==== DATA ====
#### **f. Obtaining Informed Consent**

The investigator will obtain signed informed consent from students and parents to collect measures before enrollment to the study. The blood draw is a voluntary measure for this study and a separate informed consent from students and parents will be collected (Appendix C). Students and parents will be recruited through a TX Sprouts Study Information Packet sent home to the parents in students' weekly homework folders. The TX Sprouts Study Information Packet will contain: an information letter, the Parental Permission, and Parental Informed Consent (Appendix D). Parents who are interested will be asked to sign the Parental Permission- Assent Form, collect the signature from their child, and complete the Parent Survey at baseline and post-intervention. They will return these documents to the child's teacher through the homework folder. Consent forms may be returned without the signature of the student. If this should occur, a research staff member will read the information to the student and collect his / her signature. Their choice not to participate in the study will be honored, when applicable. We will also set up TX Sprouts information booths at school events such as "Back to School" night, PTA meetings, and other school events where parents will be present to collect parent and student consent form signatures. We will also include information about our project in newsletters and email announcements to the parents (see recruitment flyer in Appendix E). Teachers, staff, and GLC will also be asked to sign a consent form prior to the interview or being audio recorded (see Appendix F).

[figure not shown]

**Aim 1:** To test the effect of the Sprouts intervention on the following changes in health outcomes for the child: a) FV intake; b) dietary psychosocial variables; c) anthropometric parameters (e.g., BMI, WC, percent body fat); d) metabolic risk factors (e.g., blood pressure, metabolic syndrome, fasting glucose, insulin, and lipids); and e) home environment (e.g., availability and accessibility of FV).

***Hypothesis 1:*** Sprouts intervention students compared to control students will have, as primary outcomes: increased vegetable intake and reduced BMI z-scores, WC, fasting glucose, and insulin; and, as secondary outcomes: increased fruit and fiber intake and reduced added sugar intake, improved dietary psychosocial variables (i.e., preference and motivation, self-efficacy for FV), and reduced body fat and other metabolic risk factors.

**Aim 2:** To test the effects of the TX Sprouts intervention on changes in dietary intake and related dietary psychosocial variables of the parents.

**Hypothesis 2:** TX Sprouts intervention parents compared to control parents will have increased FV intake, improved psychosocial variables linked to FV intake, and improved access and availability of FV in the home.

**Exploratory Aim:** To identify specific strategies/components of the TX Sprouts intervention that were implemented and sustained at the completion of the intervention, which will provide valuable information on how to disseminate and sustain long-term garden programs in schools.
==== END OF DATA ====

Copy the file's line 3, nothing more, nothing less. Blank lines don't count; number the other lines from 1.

[figure not shown]